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Keyword: americanhistory

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  • Why The War Was Not About Slavery

    05/03/2019 7:54:25 AM PDT · by NKP_Vet · 1,099 replies
    https://www.abbevilleinstitute.org ^ | March 9, 2016 | Clyde Wilson
    Conventional wisdom of the moment tells us that the great war of 1861—1865 was “about” slavery or was “caused by” slavery. I submit that this is not a historical judgment but a political slogan. What a war is about has many answers according to the varied perspectives of different participants and of those who come after. To limit so vast an event as that war to one cause is to show contempt for the complexities of history as a quest for the understanding of human action. Two generations ago, most perceptive historians, much more learned than the current crop, said...
  • WALSH: President Trump Is Right - Robert E. Lee Was A Great General

    04/30/2019 4:06:09 PM PDT · by NKP_Vet · 162 replies
    https://www.dailywire.com ^ | April 29, 2019 | Matt Walsh
    President Trump sent certain segments of population into outraged spasms on Friday when he described Robert E. Lee as a "great general." Trying to lend context to his infamous "very fine people" remark about the 2017 Charlottesville protests, Trump said this: “I was talking about people that went because they felt very strongly about the monument to Robert E. Lee, a great general. Whether you like it or not, he was one of the great generals. I have spoken to many generals here, right at the White House, and many people thought — of the generals, they think that he...
  • Clyburn on Trump’s praise for Robert E. Lee: ‘The president is now glorifying a loser’

    04/28/2019 10:35:02 AM PDT · by E. Pluribus Unum · 219 replies
    The Washington Compost ^ | April 28 at 10:24 AM | Felicia Sonmez
    House Majority Whip James E. Clyburn (D-S.C.) on Sunday offered a sharp rejoinder to President Trump’s lauding of Robert E. Lee as a “great general,” noting that Trump “always said that he hated losers.” “The fact of the matter is, Robert E. Lee was a great tactician,” Clyburn said on ABC News’s “This Week,” then added, “Was not a great person. Robert E. Lee was a slave owner and a brutal slave master. Thankfully, he lost that war. And I find it kind of interesting that the president is now glorifying a loser. He always said that he hated losers....
  • JUST IN: A Virginia judge in Charlottesville has ruled...

    04/29/2019 2:59:35 PM PDT · by blueyon · 79 replies
    Twitter ^ | 4/29/19 | BNLNews
    JUST IN: A Virginia judge in Charlottesville has ruled that the Robert E. Lee and Stonewall Jackson statues in the city are Civil War Memorials and protected by law
  • Lee, Virginia, and the Union

    03/28/2019 8:50:21 AM PDT · by NKP_Vet · 576 replies
    https://www.abbevilleinstitute.org ^ | March 27, 2019 | Fred H. Cox
    The Hall of Fame recently dedicated at New York Uni­versity was conceived from the Ruhmes Halle in Bavaria. This structure on University Heights, on the Harlem river, in the borough of the Bronx, New York City, has, or is in­tended to have, a panel of bronze with other mementos for each of one hundred and fifty native-born Americans who have been deceased at least ten years, and who are of great character and fame in authorship, education, science, art, soldiery, statesmanship, philanthropy, or in any worthy un­dertaking. Fifty names were to have been chosen at once; but, on account of...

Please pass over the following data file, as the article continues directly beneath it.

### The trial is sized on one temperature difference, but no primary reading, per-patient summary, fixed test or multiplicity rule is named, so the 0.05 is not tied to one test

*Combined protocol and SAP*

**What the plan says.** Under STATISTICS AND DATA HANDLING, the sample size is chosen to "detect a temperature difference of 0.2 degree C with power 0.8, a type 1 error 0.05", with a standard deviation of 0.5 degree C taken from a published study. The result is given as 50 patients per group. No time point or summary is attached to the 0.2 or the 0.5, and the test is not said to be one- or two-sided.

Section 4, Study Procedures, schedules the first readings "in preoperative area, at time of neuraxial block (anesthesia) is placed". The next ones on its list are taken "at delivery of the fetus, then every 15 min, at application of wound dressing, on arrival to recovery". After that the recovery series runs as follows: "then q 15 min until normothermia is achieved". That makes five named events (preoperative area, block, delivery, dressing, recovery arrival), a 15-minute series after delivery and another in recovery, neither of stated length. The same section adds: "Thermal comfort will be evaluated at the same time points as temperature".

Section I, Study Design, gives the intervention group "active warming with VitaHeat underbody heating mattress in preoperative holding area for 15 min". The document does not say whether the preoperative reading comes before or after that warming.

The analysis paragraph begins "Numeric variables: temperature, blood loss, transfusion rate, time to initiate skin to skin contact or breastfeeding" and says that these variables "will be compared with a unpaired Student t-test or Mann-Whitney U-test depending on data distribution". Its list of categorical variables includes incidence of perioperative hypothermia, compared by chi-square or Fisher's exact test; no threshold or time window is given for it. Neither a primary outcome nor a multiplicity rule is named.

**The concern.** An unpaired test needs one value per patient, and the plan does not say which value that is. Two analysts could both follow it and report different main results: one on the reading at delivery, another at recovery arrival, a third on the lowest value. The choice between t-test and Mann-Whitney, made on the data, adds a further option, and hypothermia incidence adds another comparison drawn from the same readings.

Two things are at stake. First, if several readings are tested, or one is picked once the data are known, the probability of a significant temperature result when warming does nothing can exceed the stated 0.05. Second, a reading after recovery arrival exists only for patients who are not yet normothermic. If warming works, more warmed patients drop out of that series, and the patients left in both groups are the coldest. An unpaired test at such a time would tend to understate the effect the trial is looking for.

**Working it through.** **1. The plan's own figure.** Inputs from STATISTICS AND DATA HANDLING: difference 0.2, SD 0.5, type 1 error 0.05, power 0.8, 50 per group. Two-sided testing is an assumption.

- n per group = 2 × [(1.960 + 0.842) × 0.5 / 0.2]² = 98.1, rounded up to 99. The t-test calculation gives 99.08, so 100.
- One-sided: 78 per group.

• (Don’t) Tear Down Those Monuments

    04/01/2019 11:23:08 AM PDT · by Kaslin · 26 replies
    Townhall.com ^ | April 1, 2019 | Young Voices Advocates
    Editor's note: This column was authored by Ross Marchand.To say the least, America has a complicated relationship with its past. Hundreds of Confederate monuments dot town squares, mountains, and prominently-placed paintings, and recent tussles show we still have no idea how to deal with them. Dallas’s Confederate War Memorial (near City Hall) was recently deemed by the City Council as “non-contributing to the historic overlay district” in which it resides, and will probably be removed soon—at a cost of half-a-million dollars. Soon, one of Winston-Salem’s most prominent Confederate statues will also come down, amidst “public safety” concerns cited by Mayor...
  • George Washington, A Man in Full

    02/22/2019 5:33:29 PM PST · by jfd1776 · 5 replies
    Illinois Review ^ | February 22, 2019 A.D. | John F Di Leo
    On February 22, we celebrate George Washington’s Birthday. Other holidays celebrate whole classes of people – Independence Day commemorates the Founding Generation… Veterans’ Day celebrates all who have served in our armed forces; Memorial Day thanks those who made the ultimate sacrifice in that service. But Washington’s Birthday is different, because on this day, we’re focused on one man. As well we should be. We’ve had 45 presidents now, and tons of military leaders, in our nation’s quarter of a millennium of history. Why is President Washington singled out? Could it really be just because he was first? When he...